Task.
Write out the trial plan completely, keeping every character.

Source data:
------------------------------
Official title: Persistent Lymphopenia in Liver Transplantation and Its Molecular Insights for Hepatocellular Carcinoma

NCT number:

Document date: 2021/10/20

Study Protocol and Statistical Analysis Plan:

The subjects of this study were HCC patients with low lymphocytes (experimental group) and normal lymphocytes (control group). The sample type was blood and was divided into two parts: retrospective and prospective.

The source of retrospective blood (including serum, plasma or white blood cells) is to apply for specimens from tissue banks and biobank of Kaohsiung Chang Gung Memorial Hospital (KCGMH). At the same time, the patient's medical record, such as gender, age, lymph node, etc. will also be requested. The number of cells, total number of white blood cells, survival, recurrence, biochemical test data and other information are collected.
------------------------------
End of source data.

Official title: Persistent Lymphopenia in Liver Transplantation and Its Molecular Insights for Hepatocellular Carcinoma

NCT number:

Document date: 2021/10/20

Study Protocol and Statistical Analysis Plan:

The subjects of this study were HCC patients with low lymphocytes (experimental group) and normal lymphocytes (control group). The sample type was blood and was divided into two parts: retrospective and prospective.

The source of retrospective blood (including serum, plasma or white blood cells) is to apply for specimens from tissue banks and biobank of Kaohsiung Chang Gung Memorial Hospital (KCGMH). At the same time, the patient's medical record, such as gender, age, lymph node, etc. will also be requested. The number of cells, total number of white blood cells, survival, recurrence, biochemical test data and other information are collected.